The standard of fair and equitable protection which the Commission must grant to motor carrier employees will not be found in the standard established for railroad employees. While Section 5(2)(f) of the Act requires certain minimum financial protection over a period of four years to railroad employees, no such requirement has ever been enacted by the Congress for motor carrier employees. In the railroad cases, the minimum protection is prescribed by the statute, and discretion is given only to increase such protection, while in the motor carrier cases, no minimum is prescribed by the statute, for the statute only grants a discretion to award protection to motor carrier employees that is fair and equitable.

 The Commission was not required to follow the mandate of the Congress regarding the minimum protection granted railroad employees as a guide to the minimum protection for motor carrier employees. We cannot say that, under the circumstances of these cases, the motor carriers' employees involved are so similarly situated to railroad employees as to entitle them to more protection than the Commission has awarded them.

 We hold, therefore, that the policy of the Interstate Commerce Commission to protect employees affected by financial transactions between motor carriers differently from employees where railroads are involved is supported by a rational basis and is authorized by the statute.

 In the Midwest Buslines case, the employees are protected from the adverse effects which resulted from the transaction, while in Overnite, the protection extends to employees in a transition from one job to another in the motor carrier industry. In Overnite, the Commission found that three months' severance pay would provide "benefits to dismissed employees for a long enough period that aggressive job-hunting should be successful ". It found, further, that three months pay would not impose "such a burden on vendee as to imperil its financial stability or as to preclude consummation ".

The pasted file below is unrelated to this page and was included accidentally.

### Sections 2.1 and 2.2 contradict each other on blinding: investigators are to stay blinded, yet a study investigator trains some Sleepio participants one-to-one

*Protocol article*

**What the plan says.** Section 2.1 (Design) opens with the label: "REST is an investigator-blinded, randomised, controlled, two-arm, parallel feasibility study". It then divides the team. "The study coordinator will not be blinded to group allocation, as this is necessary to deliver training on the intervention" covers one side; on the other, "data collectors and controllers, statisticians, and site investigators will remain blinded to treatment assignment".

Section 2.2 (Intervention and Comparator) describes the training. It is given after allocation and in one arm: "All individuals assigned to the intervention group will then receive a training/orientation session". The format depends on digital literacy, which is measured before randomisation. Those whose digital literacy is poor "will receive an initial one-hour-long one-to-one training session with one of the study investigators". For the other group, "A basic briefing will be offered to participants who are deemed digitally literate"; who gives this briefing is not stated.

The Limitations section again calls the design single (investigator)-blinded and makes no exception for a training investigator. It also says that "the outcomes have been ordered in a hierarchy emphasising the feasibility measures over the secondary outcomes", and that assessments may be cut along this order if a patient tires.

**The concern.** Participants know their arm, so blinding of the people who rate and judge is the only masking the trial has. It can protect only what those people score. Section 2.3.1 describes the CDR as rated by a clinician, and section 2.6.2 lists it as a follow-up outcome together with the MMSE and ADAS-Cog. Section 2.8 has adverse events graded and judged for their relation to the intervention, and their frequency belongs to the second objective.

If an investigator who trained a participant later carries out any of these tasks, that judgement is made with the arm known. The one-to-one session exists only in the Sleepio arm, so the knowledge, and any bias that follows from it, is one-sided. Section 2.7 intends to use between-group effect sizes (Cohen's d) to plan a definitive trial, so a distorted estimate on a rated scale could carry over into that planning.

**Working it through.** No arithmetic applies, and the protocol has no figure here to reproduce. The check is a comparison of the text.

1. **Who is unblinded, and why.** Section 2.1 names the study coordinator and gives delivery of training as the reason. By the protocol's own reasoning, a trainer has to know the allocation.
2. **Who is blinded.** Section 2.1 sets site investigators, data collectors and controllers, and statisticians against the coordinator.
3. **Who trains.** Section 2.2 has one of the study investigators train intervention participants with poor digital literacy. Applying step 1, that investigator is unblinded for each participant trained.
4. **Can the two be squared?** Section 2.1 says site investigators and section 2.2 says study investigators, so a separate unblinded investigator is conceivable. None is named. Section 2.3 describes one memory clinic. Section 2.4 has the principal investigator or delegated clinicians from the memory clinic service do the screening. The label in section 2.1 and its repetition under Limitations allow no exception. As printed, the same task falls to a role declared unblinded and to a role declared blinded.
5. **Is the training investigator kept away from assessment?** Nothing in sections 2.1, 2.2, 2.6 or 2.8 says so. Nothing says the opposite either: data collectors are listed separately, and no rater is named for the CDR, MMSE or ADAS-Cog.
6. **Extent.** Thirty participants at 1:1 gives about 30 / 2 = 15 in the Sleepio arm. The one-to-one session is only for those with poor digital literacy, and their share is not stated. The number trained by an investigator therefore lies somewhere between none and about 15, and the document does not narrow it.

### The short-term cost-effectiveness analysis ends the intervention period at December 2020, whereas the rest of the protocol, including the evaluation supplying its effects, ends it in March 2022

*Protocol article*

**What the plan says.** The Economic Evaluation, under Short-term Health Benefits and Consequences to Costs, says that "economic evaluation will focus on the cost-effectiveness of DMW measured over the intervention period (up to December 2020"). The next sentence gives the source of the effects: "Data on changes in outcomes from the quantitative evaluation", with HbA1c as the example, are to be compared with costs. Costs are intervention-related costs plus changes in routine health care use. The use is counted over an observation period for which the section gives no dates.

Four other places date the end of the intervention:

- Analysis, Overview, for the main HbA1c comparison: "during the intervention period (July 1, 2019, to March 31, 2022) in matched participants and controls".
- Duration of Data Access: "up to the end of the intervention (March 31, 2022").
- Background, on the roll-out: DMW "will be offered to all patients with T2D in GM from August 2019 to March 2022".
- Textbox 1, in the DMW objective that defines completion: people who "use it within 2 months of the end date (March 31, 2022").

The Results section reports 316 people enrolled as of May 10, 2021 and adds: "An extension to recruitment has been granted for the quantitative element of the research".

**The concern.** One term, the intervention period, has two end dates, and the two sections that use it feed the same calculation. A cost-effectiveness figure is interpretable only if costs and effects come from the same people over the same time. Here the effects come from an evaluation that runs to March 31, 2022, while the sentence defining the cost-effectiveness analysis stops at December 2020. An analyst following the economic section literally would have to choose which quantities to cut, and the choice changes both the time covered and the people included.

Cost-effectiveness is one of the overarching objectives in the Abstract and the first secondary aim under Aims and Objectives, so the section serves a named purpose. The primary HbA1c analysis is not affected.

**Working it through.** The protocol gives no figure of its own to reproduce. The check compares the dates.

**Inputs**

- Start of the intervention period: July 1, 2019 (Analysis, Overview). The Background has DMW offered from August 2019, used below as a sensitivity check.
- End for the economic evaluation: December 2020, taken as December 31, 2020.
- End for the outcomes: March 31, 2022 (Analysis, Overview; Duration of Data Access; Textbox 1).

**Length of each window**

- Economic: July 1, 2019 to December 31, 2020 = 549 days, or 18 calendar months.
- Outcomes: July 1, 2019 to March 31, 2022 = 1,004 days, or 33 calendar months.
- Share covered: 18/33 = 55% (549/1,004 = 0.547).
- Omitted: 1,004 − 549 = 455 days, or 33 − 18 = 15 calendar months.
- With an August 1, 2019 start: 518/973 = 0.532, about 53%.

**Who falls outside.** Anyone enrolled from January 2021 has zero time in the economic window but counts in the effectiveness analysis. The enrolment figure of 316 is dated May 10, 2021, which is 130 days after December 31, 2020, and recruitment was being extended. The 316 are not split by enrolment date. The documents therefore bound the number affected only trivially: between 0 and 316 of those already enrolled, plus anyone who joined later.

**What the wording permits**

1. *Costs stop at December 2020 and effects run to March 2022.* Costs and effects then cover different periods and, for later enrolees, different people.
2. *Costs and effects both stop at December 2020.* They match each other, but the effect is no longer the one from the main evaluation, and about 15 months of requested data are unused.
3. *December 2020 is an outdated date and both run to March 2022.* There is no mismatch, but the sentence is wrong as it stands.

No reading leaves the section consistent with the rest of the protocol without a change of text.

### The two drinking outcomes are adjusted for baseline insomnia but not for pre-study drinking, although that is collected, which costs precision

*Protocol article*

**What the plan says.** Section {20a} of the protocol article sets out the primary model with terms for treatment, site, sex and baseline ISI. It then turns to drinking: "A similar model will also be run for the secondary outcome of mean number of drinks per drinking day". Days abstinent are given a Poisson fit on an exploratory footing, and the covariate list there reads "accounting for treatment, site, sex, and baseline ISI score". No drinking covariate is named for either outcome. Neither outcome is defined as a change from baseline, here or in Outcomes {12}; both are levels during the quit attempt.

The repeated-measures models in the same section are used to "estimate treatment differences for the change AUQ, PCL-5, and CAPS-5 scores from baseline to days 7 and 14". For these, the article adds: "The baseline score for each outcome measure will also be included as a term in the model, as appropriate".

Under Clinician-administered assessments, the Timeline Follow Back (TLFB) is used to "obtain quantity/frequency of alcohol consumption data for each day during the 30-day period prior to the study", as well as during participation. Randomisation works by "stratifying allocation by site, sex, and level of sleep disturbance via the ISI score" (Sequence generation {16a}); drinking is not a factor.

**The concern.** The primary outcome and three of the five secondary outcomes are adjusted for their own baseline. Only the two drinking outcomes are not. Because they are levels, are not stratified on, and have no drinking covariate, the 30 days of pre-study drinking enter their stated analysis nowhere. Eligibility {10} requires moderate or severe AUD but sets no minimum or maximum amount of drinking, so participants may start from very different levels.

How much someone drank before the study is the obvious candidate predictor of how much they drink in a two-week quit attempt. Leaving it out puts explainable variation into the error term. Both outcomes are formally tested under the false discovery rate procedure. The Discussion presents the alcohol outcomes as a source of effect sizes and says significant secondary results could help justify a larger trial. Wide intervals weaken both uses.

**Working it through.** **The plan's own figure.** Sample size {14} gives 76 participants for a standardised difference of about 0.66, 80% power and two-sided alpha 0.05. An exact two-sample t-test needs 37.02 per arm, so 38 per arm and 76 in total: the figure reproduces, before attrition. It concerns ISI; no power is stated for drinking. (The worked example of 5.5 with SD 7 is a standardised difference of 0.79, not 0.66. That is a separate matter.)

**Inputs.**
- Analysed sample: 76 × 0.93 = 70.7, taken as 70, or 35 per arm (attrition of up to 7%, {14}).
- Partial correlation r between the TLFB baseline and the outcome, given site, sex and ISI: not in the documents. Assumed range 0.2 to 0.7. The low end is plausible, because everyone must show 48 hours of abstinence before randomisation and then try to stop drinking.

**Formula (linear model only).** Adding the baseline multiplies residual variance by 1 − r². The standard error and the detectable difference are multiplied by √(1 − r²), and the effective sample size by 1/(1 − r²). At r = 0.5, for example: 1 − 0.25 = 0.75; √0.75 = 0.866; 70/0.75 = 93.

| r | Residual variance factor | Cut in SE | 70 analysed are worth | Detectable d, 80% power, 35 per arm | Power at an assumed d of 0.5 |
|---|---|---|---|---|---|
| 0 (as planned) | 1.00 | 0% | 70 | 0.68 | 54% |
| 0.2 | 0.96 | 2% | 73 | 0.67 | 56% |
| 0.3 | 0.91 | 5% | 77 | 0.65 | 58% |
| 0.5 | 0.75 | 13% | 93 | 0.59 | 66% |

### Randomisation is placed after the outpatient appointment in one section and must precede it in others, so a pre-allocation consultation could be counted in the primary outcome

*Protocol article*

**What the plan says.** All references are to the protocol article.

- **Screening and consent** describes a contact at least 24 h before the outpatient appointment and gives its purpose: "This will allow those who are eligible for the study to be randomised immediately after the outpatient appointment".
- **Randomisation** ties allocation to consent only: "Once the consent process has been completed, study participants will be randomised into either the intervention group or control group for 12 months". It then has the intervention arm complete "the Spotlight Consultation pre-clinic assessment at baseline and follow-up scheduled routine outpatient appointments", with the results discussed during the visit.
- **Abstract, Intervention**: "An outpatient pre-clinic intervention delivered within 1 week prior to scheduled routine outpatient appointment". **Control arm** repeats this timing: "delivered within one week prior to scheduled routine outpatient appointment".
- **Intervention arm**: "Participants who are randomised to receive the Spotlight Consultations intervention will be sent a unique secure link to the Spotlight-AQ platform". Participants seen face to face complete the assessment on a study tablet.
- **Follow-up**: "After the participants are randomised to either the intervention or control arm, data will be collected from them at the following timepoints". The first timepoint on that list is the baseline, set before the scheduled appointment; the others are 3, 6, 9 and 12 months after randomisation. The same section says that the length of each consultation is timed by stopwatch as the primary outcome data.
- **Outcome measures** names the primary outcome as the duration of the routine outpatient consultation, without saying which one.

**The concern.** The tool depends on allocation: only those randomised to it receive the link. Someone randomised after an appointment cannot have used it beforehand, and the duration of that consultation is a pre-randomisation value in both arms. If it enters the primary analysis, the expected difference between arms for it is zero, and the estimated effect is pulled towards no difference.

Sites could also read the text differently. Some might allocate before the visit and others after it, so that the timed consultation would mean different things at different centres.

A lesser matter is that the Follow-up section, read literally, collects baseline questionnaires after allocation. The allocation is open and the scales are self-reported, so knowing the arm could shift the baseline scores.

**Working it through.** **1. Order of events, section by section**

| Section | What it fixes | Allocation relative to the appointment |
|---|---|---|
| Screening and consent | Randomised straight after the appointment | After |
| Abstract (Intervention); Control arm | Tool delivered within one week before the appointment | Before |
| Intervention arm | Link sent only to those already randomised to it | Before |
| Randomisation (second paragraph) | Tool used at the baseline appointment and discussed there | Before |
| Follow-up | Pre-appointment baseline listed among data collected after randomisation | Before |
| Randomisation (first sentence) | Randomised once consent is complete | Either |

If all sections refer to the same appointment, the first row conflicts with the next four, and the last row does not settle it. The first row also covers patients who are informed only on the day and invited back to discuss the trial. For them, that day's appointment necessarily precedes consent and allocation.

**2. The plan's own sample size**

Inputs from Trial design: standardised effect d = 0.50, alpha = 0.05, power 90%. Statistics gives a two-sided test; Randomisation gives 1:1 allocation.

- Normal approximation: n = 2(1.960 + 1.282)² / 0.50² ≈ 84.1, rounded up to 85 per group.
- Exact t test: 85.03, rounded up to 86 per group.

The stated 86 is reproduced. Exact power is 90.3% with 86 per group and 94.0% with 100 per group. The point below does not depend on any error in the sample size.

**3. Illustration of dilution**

The only financial loss to employees that the Commission could here attribute to the Midwest Buslines occurred with its employees who were required to change their place of residence following the strike. Congress has prescribed no minimum statutory criteria for motor carrier employees, for the only standard is whether the particular protection of each case is fair and equitable in the circumstances. The majority of the Commission has granted only such protection as the employees would have been entitled to had they followed their work, and such protection seems fair and equitable to employees of American Buslines.

 We hold, therefore, that the protection given to motor employees of the two proceedings before the Court is fair and equitable to both the employees and the involved motor carriers.

 In Civil Action No. 644-65, American Buslines take the position that the Commission has no authority to direct that disagreements over the amount of a particular lump-sum settlement be submitted to binding arbitration. This argument has no legal efficacy for the Commission's power to require binding arbitration has previously been sustained. See New Orleans and Northeastern Railroad Co. v. Bozeman, 312 F.2d 264 (5th Cir. 1963). The subject of arbitration will not be any labor-management matter, nor, as this Court has already decided, any matter foreclosed by the strike settlement agreement. The Commission requires only that disputes over the exact amount of lump-sum payments due particular individuals be submitted to an arbiter.

 We hold, therefore, that the Commission may lawfully require compulsory arbitration of disputes over the protection granted employees as a condition to its approving a transaction under Section 5.

 The three consolidated actions are dismissed and the two decisions of the Interstate Commerce Commission are sustained. This opinion constitutes the findings of fact and the conclusions of law, and counsel for the United States and the Interstate Commerce Commission shall submit an appropriate order not inconsistent with this opinion.

19660420

© 1992-2004 VersusLaw Inc.



Buy This Entire Record For $7.95

Official citation and/or docket number and footnotes (if any) for this case available with purchase.

Learn more about what you receive with purchase of this case.